worthy of an Oscar

Oscar Levant (1906-1972) was a concert pianist, composer, actor, comedian, radio personality, television host, and bestselling author.

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In 1932 Oscar married Barbara Wooddell, a Ziegfeld Follies showgirl. Walter Winchell wrote in his newspaper column, “Barbara, who is lovely and nice, is marrying Oscar Levant, who isn’t.” Oscar and Barbara were divorced less than nine months after getting married. Oscar said later that, “Besides incompatibility, we hated each other.”

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In 1939 when Oscar married the movie actress June Gale, Walter Winchell wrote, “Oscar Levant, who knows most of the answers, explained that June Gale married him for his beauty, when everybody knows she married him for his theatre passes.”

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In 1938, after an article in the New York Post declared Oscar to be “the wag of Broadway”, and gossip columnist Dorothy Kilgallen devoted a New York Journal piece to “Town Wit – Oscar Levant”, the producers of a new radio show called “Information, Please!” hired Oscar to appear as a guest. The response to Oscar’s spontaneous wit during this program that challenged “experts” to answer questions sent in by listeners was so phenomenal that he was immediately hired to be one of the show’s four regulars.

In 1940 Oscar began to perform in what were called “concerts with comments”, where he preceeded and followed his piano pieces with humorous comments often made at his own expense.  In 1947 Oscar was invited to perform for President Harry Truman in the White House. His recital was attended by eight justices of the Supreme Court, various cabinet officers, congressmen, and senators, and Mrs. Woodrow Wilson. As the Levants were leaving the White House after the recital Oscar turned to his wife and said, “Now I guess we owe them a dinner.”

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In 1944 Oscar received a draft notice from the army. One of the army’s examiners asked him, “Do you think you can kill?” Oscar replied, “I don’t know about strangers, but friends, yes.” He was sent back to civilian life. 

His caustic repartee occasionally got him into hot water: one television offering, Oscar Levant’s Words About Music, was yanked off the air in 1956 when he commented on a certain starlet’s conversion to Judaism and marriage to a well-known playwright: “Now that Marilyn Monroe is kosher, Arthur Miller can eat her.”

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Among the things that Oscar had a phobia about were any mention of the word “death”, or any word associated with death such as “funeral”, “coffin”, etc.; the numbers 13 and 411 (the hospital room number his mother was in when she died); lemons (which reminded him of the lemon he was awarded in his youth for being the worst dancer at a party); cats (a bad omen); dread of the word “luck” in any connotation, especially when being wished “good luck”; a hatred of the name Sarah (his sister–in–law’s name); and blackbirds (which filled him with terror because they were funereal–looking).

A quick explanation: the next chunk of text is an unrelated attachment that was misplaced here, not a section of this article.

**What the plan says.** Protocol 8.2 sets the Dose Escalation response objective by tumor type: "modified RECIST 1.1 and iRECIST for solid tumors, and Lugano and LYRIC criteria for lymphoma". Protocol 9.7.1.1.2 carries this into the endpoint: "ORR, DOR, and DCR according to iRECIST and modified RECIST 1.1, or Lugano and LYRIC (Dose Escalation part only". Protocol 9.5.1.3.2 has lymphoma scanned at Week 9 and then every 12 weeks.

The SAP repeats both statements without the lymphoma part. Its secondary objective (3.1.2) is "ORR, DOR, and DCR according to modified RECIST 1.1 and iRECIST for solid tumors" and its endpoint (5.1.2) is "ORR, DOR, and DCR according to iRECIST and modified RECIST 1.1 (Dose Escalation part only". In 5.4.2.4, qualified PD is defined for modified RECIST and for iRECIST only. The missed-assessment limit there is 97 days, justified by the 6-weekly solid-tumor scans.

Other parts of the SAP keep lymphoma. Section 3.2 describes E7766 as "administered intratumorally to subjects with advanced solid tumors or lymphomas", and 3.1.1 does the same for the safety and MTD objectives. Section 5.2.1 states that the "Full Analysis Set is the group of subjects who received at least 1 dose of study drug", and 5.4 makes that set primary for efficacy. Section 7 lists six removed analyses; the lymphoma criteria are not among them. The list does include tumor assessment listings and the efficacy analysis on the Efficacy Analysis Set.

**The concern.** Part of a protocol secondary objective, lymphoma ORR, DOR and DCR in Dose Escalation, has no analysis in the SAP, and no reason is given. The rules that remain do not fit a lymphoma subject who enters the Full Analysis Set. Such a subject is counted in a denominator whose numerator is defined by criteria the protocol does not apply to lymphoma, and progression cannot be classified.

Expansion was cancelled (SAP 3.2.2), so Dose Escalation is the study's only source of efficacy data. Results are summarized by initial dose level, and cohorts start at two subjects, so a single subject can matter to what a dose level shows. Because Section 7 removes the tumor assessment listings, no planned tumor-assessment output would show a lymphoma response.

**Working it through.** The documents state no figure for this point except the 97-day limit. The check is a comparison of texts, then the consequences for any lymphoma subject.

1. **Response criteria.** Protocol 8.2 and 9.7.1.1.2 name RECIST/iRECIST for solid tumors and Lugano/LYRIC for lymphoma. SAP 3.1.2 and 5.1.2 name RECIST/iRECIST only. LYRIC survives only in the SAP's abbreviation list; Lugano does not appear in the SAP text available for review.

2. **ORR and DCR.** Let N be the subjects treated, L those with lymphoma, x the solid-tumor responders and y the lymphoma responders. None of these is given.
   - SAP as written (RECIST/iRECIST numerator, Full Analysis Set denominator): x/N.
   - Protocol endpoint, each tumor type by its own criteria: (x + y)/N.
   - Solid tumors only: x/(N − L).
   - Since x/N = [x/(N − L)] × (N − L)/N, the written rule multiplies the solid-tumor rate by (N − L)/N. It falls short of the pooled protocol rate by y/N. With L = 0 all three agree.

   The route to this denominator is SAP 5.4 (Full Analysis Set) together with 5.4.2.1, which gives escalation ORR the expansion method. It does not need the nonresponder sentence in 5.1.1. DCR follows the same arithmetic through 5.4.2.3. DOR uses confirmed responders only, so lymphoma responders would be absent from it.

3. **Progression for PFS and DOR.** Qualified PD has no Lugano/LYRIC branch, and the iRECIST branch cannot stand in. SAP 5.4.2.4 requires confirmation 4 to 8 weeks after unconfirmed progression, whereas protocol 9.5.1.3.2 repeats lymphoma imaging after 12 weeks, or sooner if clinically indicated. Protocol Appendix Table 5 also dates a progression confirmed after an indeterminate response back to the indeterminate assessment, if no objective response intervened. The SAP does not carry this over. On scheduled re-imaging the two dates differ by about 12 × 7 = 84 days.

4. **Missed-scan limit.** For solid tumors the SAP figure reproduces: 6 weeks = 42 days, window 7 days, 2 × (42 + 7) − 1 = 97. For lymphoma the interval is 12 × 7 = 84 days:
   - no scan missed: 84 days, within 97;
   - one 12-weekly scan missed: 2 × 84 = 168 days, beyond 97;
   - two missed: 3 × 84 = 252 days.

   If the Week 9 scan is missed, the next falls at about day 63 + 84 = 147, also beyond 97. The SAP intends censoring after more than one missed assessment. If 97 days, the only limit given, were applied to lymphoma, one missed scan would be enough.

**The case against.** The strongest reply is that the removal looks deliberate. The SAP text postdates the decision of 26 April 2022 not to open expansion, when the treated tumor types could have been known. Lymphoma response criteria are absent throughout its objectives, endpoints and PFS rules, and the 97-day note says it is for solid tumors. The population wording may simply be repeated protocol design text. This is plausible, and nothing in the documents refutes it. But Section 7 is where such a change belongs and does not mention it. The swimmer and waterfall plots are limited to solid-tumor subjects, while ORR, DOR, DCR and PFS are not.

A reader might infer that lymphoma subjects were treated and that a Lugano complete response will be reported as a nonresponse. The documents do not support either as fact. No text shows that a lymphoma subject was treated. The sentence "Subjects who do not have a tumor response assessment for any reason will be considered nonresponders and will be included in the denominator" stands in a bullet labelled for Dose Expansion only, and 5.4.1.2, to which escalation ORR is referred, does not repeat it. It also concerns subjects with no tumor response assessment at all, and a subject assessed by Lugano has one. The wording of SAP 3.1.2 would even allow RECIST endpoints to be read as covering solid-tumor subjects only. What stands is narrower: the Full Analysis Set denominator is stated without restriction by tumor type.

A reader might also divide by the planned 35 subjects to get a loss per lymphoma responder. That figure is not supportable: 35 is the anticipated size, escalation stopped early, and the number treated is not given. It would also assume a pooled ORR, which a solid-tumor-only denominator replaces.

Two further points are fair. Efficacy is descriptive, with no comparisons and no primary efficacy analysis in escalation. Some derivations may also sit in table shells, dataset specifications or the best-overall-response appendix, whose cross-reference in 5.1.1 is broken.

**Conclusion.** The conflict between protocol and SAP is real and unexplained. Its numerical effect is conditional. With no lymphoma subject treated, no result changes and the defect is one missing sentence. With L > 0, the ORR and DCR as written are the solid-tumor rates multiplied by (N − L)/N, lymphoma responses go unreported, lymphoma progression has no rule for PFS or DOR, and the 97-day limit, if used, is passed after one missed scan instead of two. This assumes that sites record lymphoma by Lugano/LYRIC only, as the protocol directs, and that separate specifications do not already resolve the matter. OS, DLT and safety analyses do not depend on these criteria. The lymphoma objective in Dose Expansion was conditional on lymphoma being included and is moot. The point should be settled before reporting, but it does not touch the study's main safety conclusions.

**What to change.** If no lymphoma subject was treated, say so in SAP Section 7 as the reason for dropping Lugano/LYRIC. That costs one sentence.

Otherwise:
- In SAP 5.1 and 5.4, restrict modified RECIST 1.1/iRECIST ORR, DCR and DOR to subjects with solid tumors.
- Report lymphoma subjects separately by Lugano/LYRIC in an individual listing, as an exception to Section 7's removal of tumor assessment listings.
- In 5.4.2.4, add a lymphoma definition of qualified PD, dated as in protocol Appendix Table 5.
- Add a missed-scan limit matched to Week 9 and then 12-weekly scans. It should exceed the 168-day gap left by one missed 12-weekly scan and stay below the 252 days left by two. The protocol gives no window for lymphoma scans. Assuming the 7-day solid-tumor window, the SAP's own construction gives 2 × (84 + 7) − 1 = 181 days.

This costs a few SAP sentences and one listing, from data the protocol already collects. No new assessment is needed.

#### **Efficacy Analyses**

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In July, 1965, Oscar Levant published a volume of random memories titled “The Memoirs of an Amnesiac”. Four weeks after its release it appeared on The New York Times bestseller list. While promoting his book on The Merv Griffin television show, he was asked what he would do if he had his life to live over again. Oscar responded, “I’d talk my parents out of it.”

Some of his more well known quips…..

Of Elizabeth Taylor: “Always a bride, never a bridesmaid.”

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Of Perry Como: “Perry Como’s voice actually comes out of his eyelids.”

Of Debbie Reynolds: “She’s as wistful as an iron foundry.”

Of Grace Kelly: “She just married the first prince who asked her.”

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Of Doris Day: “I knew Doris Day before she became a virgin.”

Of Richard Nixon: “He swings a big mouth and carries a little stick.”

Of Zsa Zsa Gabor: “Zsa Zsa Gabor has learned the secret of perpetual middle age.”

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“Someone once asked me where I lived and I said, ‘On the periphery ‘.”

“I paid thousands of dollars to psychiatrists to forget my childhood.”

“My psychiatrist once said to me, ‘Maybe life isn’t for everyone’.”

“I was thrown out of one mental hospital because I depressed the patients.”

“There is a fine line between genius and insanity, and I have erased that line.”